Better dying through chemistry
The Medical Examiner’s office last Thursday released some alarming information, saying 37 Marylanders had been killed since September by overdoses of fentanyl, a synthetic opiate that has long been used as a heroin substitute. The Sun’s Andrea K. Walker reported that, according to the ME’s statistics, 12 percent of the state’s 318 overdose deaths since that time were attributable to fentanyl, and there were more elsewhere:
Heroin-fentanyl deaths have also been seen in the states of Washington, Pennsylvania, Rhode Island and along the I-95 corridor, state health officials said.
The untimely death of actor Philip Seymour Hoffman, who was reportedly found on Sunday with a needle still stuck in his arm, suggests that we’ll be hearing more about fentanyl in the coming days and weeks.
First synthesized in the early 1970s and marketed as an anesthetic, fentanyl is 80 to 100 times stronger than heroin, and just as addictive. It also tends to suppress respiratory function a bit more, doesn’t give quite as much euphoria, and doesn’t last as long.
But with opium poppy production at an all time high, why would anyone bother with it?
Perhaps because with heroin, you’re dealing with a supply-chain that reaches around the world. You are depending on heavily-armed drug cartels, Taliban characters, and twitchy mules swallowing balloons—all lately under a bit more law enforcement pressure than usual.
Fentanyl is comparatively easy to make at home with materials you can acquire legally, according to several easily-Googlable web sites. Perhaps coincidentally, the Journal of the Chinese Chemical Society published a new synthesis last September.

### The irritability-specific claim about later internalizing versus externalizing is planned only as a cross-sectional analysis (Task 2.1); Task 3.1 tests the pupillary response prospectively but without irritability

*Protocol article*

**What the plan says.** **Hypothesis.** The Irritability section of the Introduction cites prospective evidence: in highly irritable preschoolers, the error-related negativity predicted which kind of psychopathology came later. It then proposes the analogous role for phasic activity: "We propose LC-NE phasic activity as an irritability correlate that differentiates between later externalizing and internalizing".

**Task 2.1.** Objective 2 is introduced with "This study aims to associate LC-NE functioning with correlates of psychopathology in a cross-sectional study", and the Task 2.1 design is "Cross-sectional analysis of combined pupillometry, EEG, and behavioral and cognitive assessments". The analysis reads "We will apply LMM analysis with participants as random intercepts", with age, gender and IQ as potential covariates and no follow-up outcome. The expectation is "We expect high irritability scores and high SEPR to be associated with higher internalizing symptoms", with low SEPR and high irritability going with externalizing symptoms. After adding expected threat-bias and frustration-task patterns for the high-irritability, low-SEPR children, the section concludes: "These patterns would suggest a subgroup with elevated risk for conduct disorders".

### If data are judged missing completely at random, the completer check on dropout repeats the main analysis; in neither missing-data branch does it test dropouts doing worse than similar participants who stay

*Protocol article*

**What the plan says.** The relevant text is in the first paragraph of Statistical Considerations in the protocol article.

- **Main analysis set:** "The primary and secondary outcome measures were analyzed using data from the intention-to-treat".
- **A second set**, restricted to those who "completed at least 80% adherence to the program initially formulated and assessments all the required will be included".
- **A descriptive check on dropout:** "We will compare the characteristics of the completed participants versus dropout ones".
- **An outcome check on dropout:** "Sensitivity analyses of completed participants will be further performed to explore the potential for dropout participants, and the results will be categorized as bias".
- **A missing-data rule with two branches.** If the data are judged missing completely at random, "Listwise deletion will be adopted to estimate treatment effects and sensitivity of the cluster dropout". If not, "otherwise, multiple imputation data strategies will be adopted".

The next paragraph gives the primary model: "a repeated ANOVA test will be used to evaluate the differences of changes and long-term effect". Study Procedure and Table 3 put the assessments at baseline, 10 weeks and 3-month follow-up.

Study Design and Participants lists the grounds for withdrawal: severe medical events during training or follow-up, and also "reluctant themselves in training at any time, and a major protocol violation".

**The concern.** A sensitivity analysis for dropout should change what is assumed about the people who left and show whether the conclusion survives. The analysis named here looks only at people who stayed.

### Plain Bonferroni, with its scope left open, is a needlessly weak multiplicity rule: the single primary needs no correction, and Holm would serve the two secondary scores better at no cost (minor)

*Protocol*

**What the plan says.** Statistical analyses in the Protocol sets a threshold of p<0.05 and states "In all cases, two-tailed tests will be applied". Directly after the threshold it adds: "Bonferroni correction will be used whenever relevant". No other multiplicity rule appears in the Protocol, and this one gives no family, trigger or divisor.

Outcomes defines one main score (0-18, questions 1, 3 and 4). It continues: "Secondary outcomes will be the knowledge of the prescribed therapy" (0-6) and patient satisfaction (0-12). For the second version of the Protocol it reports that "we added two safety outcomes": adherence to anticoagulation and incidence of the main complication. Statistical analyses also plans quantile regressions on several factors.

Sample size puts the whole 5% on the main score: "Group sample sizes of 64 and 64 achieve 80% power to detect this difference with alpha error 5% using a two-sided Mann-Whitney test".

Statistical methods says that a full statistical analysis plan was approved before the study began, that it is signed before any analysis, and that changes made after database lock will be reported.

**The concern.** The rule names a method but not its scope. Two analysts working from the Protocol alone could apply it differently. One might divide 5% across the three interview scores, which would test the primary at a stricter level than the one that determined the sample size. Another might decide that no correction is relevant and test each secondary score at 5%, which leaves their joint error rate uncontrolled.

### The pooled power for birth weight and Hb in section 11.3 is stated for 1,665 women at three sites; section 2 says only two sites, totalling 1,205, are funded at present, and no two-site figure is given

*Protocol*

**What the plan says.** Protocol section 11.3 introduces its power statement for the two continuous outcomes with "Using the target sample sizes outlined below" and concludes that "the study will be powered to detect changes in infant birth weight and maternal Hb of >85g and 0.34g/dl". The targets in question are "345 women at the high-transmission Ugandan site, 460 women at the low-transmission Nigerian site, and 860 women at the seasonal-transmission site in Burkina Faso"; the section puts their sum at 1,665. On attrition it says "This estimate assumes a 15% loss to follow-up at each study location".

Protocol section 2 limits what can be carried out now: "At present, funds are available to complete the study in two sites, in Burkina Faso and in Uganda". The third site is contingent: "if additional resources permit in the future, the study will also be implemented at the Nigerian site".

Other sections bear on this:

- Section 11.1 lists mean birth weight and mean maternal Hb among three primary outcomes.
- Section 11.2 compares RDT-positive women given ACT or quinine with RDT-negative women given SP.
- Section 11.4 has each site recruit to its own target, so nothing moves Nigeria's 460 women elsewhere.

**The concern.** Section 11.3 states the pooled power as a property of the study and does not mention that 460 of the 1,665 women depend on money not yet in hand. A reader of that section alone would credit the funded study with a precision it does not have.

Fentanyl also doesn’t ring the bell on drug tests.
Fentanyl problems are not a new thing though. Here’s Jack Shafer in an in-depth 1985 article in Science:
In 1981 alpha-methyl fentanyl, or China White, killed only one person. But the drug remained in plentiful supply, so the Drug Enforcement Administration went ahead with the scheduling process to classify the drug as a controlled substance. The DEA guessed that as soon as the drug became illegal the chemist would spin off another of the more than 200 known analogs of fentanyl to keep a legal heroin substitute in his inventory. From this list of analogs, DEA Special Testing synthesized 26 of the most likely. “The next one we saw wasn’t one of them,’ said Andrew Allen. In May 1981, a full four months before alpha-methyl fentanyl became a scheduled substance, the Los Angeles Police Department acted on a lead that a shipment of China White was being sent down from northern California. They seized a package that turned out to be para-fluoro fentanyl.
Shafer’s story predicted an explosion of designer drugs and overdoses from same, given that huge number of fentanyl analogues and that a few hundred dollars of raw material could yield millions of dollars worth. That didn’t really happen.
But some of the by-products were causing Parkinsons-like symptoms in some users. The first one was in Maryland.